Predicting riparian evapotranspiration from MODIS vegetation indices and meteorological data
|Title||Predicting riparian evapotranspiration from MODIS vegetation indices and meteorological data|
|Publication Type||Journal Article|
|Year of Publication||2005|
|Authors||Nagler PL, Cleverly J, Glenn E, Lampkin D, Huete A, Wan ZM|
|Journal||Remote Sensing of Environment|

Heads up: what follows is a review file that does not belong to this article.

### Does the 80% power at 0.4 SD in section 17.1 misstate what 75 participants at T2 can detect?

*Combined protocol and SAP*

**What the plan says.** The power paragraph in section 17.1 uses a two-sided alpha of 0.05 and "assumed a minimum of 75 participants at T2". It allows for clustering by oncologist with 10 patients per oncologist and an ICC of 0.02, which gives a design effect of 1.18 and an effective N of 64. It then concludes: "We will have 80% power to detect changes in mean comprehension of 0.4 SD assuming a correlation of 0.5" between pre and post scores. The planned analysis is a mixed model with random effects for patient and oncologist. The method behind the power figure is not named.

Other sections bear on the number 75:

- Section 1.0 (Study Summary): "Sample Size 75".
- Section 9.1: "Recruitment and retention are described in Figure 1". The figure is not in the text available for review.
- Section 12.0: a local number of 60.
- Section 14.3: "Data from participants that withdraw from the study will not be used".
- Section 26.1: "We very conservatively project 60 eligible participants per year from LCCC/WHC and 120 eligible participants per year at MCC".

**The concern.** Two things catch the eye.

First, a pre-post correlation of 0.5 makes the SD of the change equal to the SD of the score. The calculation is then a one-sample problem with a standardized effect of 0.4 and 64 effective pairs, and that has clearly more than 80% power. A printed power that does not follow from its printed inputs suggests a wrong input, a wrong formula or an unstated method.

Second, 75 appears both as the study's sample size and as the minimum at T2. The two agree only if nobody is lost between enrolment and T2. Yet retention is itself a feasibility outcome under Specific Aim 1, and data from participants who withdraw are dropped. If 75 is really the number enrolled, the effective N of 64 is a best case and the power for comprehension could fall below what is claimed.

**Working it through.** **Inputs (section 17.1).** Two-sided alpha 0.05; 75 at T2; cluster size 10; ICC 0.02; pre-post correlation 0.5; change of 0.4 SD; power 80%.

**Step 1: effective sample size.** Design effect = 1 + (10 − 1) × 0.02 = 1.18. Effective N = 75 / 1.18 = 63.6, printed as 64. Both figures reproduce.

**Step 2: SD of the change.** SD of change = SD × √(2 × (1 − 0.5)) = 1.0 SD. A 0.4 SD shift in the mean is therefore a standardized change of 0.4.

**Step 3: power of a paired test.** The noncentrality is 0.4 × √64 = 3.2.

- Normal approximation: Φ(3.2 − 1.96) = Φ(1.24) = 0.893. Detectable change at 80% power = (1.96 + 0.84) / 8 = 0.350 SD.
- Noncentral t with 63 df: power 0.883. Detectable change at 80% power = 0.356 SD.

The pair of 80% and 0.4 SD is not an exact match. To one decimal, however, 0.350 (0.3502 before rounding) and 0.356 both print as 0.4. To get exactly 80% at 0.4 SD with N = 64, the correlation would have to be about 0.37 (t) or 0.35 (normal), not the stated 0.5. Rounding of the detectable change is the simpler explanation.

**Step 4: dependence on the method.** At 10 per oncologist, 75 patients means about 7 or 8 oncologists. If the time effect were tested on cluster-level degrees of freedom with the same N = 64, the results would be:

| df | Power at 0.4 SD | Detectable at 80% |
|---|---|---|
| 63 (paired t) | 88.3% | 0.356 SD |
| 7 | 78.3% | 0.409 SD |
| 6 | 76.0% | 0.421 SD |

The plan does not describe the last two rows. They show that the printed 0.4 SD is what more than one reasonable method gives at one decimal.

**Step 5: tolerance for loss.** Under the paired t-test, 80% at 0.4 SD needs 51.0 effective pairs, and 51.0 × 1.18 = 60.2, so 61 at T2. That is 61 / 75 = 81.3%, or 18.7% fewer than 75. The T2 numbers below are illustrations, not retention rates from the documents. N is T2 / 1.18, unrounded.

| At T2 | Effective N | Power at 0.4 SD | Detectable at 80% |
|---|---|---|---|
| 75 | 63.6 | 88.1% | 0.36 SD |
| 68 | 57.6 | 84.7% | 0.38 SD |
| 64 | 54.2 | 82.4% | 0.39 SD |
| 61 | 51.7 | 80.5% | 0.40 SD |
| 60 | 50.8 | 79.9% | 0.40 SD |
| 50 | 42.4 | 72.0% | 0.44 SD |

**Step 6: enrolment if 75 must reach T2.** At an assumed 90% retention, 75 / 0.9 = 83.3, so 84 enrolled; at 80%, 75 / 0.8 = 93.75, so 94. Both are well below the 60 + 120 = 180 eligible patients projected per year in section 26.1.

A vegetation index (VI) model for predicting evapotranspiration (ET) from data from the Moderate Resolution Imaging Spectrometer (MODIS) on the EOS-1 Terra satellite and ground meteorological data was developed for riparian vegetation along the Middle Rio Grande River in New Mexico. Ground ET measurements obtained from eddy covariance towers at four riparian sites were correlated with MODIS VIs, MODIS land surface temperatures (LSTs), and ground micrometeorological data over four years. Sites included two saltcedar (Tamarix ramosissima) and two Rio Grande cottonwood (Populus deltoides ssp. Wislizennii) dominated stands. The Enhanced Vegetation Index (EVI) was more closely correlated (r=0.76) with ET than the Normalized Difference Vegetation Index (NDVI; r=0.68) for ET data combined over sites and species. Air temperature (T.) measured over the canopy from towers was the meteorological variable that was most closely correlated with ET (r=0.82). MODIS LST data at 1- and 5-km resolutions were too coarse to accurately measure the radiant surface temperature within the narrow riparian corridor; hence, energy balance methods for estimating ET using MODIS LSTs were not successful. On the other hand, a multivariate regression equation for predicting ET from EVI and T. had an r(2)=0.82 across sites, species, and years. The equation was similar to VI-ET models developed for crop species. The finding that ET predictions did not require species-specific equations is significant. inasmuch as these are mixed vegetation zones that cannot be easily mapped at the species level.